An exception has occurred. The local trace function is called; arg is a tuple (exception, value, traceback); the return value specifies the new local trace function.
A C function is about to be called. This may be an extension function or a built-in. arg is the C function object.
A C function has returned. arg is the C function object.
A C function has raised an exception. arg is the C function object.

Note that as an exception is propagated down the chain of callers, an 'exception' event is generated at each level.

For more information on code and frame objects, refer to The standard type hierarchy.

CPython implementation detail: The settrace() function is intended only for implementing debuggers, profilers, coverage tools and the like. Its behavior is part of the implementation platform, rather than part of the language definition, and thus may not be available in all Python implementations.


Activate dumping of VM measurements using the Pentium timestamp counter, if on_flag is true. Deactivate these dumps if on_flag is off. The function is available only if Python was compiled with --with-tsc. To understand the output of this dump, read Python/ceval.c in the Python sources.

New in version 2.4.

CPython implementation detail: This function is intimately bound to CPython implementation details and thus not likely to be implemented elsewhere.


File objects corresponding to the interpreter’s standard input, output and error streams. stdin is used for all interpreter input except for scripts but including calls to input() and raw_input(). stdout is used for the output of print and expression statements and for the prompts of input() and raw_input(). The interpreter’s own prompts and (almost all of) its error messages go to stderr. stdout and stderr needn’t be built-in file objects: any object is acceptable as long as it has a write() method that takes a string argument. (Changing these objects doesn’t affect the standard I/O streams of processes executed by os.popen(), os.system() or the exec*() family of functions in the os module.)


These objects contain the original values of stdin, stderr and stdout at the start of the program. They are used during finalization, and could be useful to print to the actual standard stream no matter if the sys.std* object has been redirected.

It can also be used to restore the actual files to known working file objects in case they have been overwritten with a broken object. However, the preferred way to do this is to explicitly save the previous stream before replacing it, and restore the saved object.


A triple (repo, branch, version) representing the Subversion information of the Python interpreter. repo is the name of the repository, 'CPython'. branch is a string of one of the forms 'trunk', 'branches/name' or 'tags/name'. version is the output of svnversion, if the interpreter was built from a Subversion checkout; it contains the revision number (range) and possibly a trailing ‘M’ if there were local modifications. If the tree was exported (or svnversion was not available), it is the revision of Include/patchlevel.h if the branch is a tag. Otherwise, it is None.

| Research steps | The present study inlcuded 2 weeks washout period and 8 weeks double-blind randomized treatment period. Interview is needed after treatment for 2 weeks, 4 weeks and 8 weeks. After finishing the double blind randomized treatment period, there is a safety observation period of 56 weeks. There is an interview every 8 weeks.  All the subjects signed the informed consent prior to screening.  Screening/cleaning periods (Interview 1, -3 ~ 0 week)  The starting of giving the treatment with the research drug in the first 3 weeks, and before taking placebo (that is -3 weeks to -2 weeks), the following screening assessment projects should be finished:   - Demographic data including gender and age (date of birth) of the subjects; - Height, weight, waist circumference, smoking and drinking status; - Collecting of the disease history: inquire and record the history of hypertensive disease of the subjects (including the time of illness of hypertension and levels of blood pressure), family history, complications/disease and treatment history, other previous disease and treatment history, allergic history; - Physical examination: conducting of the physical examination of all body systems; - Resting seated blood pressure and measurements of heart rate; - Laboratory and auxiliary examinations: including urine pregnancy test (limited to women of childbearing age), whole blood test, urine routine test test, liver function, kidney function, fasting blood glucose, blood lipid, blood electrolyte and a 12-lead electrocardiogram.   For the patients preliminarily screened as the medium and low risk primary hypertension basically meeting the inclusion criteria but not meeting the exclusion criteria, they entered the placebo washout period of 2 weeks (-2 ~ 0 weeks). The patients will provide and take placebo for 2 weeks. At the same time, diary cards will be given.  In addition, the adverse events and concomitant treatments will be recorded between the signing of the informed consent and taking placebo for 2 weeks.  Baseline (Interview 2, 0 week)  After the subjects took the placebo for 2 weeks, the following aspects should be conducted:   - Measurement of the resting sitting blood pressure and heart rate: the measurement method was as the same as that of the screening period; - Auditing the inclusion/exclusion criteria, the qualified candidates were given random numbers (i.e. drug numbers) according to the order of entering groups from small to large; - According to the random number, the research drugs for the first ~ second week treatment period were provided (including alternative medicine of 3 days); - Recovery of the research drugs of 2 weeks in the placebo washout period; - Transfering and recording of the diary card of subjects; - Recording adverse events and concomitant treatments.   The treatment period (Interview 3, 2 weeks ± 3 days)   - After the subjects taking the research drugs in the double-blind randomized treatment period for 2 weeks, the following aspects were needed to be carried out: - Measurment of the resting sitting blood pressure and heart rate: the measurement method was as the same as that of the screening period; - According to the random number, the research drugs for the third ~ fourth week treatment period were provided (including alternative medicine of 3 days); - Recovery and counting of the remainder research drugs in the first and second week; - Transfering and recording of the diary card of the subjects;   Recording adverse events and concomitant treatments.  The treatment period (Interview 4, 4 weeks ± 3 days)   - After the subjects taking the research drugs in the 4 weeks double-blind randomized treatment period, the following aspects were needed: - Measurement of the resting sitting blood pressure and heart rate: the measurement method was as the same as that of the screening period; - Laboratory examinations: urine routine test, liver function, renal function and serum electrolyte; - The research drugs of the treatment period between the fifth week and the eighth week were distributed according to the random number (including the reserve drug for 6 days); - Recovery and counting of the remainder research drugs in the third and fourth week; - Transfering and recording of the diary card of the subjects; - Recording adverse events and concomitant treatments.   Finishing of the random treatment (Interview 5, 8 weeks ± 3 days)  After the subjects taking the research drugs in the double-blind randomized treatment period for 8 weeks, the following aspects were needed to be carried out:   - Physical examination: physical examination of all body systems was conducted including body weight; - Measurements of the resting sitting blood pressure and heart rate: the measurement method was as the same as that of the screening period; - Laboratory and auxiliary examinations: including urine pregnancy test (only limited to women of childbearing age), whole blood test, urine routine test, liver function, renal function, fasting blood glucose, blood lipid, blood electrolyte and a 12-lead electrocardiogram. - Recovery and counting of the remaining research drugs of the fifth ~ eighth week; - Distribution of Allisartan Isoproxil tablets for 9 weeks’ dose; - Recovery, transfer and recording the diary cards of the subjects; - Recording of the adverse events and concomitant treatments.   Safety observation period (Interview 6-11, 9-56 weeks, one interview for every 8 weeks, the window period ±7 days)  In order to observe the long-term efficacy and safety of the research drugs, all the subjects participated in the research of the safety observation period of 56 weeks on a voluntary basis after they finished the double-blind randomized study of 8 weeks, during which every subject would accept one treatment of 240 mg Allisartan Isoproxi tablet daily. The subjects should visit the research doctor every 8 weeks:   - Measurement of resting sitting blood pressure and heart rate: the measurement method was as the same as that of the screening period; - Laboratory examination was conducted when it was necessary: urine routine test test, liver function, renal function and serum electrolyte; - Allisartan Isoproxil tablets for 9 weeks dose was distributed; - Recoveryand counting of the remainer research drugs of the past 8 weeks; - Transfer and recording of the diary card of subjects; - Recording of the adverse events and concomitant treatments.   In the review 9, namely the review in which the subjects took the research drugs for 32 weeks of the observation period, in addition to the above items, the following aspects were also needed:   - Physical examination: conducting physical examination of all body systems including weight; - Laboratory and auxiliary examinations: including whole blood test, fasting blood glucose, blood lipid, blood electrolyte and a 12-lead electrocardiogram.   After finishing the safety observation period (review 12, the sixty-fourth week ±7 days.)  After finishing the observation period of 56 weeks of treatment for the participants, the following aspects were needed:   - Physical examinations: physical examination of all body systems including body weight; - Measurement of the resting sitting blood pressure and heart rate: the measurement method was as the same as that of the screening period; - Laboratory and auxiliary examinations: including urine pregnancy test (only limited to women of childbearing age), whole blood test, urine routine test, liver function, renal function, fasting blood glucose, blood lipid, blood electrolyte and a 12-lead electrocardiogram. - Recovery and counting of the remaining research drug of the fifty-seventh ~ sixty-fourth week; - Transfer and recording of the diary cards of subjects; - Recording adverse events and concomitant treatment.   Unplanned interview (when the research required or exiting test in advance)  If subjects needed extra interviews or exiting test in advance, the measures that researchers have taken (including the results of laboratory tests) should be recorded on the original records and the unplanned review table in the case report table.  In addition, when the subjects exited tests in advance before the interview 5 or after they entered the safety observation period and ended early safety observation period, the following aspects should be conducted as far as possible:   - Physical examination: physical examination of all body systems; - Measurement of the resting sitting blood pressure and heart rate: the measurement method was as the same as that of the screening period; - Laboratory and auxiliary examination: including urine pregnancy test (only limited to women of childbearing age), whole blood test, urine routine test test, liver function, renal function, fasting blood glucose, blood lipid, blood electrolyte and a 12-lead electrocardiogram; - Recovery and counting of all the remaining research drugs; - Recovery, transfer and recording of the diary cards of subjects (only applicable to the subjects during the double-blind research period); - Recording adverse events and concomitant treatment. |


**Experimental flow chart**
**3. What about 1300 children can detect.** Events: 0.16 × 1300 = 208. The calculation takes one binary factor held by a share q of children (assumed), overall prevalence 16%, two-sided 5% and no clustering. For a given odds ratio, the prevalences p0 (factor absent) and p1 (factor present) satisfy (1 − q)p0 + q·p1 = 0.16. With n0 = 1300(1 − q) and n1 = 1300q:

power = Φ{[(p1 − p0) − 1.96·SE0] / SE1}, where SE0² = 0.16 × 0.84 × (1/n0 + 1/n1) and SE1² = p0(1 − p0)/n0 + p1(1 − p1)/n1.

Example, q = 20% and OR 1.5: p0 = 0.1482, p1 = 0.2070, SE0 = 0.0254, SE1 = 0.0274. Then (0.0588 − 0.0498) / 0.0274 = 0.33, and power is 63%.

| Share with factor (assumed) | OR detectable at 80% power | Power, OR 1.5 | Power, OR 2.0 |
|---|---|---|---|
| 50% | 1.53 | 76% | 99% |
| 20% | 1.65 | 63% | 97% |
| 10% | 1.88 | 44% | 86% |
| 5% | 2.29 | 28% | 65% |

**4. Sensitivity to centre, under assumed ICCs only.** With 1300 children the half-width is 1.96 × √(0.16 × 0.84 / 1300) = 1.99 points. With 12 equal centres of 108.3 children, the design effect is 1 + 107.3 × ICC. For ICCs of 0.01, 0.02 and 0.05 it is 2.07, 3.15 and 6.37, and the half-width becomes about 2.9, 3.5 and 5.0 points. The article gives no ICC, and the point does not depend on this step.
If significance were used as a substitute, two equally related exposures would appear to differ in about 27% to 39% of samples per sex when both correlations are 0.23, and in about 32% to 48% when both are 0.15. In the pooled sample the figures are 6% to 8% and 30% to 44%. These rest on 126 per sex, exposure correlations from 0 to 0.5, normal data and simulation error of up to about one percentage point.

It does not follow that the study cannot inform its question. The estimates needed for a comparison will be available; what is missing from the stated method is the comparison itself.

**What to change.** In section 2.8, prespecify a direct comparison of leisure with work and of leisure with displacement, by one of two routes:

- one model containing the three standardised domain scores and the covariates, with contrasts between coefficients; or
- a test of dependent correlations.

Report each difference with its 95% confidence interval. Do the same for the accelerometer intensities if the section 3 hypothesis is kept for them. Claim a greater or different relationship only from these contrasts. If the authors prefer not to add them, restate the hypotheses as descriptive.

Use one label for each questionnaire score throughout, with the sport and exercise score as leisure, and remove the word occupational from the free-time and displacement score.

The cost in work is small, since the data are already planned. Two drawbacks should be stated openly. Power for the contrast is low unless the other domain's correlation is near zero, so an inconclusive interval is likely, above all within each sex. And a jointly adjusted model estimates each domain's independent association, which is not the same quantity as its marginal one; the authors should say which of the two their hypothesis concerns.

New in version 2.5.


Python is now developed using Mercurial. In recent Python 2.7 bugfix releases, subversion therefore contains placeholder information. It is removed in Python 3.3.


When this variable is set to an integer value, it determines the maximum number of levels of traceback information printed when an unhandled exception occurs. The default is 1000. When set to 0 or less, all traceback information is suppressed and only the exception type and value are printed.


A string containing the version number of the Python interpreter plus additional information on the build number and compiler used. This string is displayed when the interactive interpreter is started. Do not extract version information out of it, rather, use version_info and the functions provided by the platform module.


The C API version for this interpreter. Programmers may find this useful when debugging version conflicts between Python and extension modules.

New in version 2.3.


A tuple containing the five components of the version number: major, minor, micro, releaselevel, and serial. All values except releaselevel are integers; the release level is 'alpha', 'beta', 'candidate', or 'final'. The version_info value corresponding to the Python version 2.0 is (2, 0, 0, 'final', 0). The components can also be accessed by name, so sys.version_info[0] is equivalent to sys.version_info.major and so on.

New in version 2.0.

Changed in version 2.7: Added named component attributes


This is an implementation detail of the warnings framework; do not modify this value. Refer to the warnings module for more information on the warnings framework.


The version number used to form registry keys on Windows platforms. This is stored as string resource 1000 in the Python DLL. The value is normally the first three characters of version. It is provided in the sys module for informational purposes; modifying this value has no effect on the registry keys used by Python. Availability: Windows.


[C99]ISO/IEC 9899:1999. “Programming languages – C.” A public draft of this standard is available at http://www.open-std.org/jtc1/sc22/wg14/www/docs/n1256.pdf.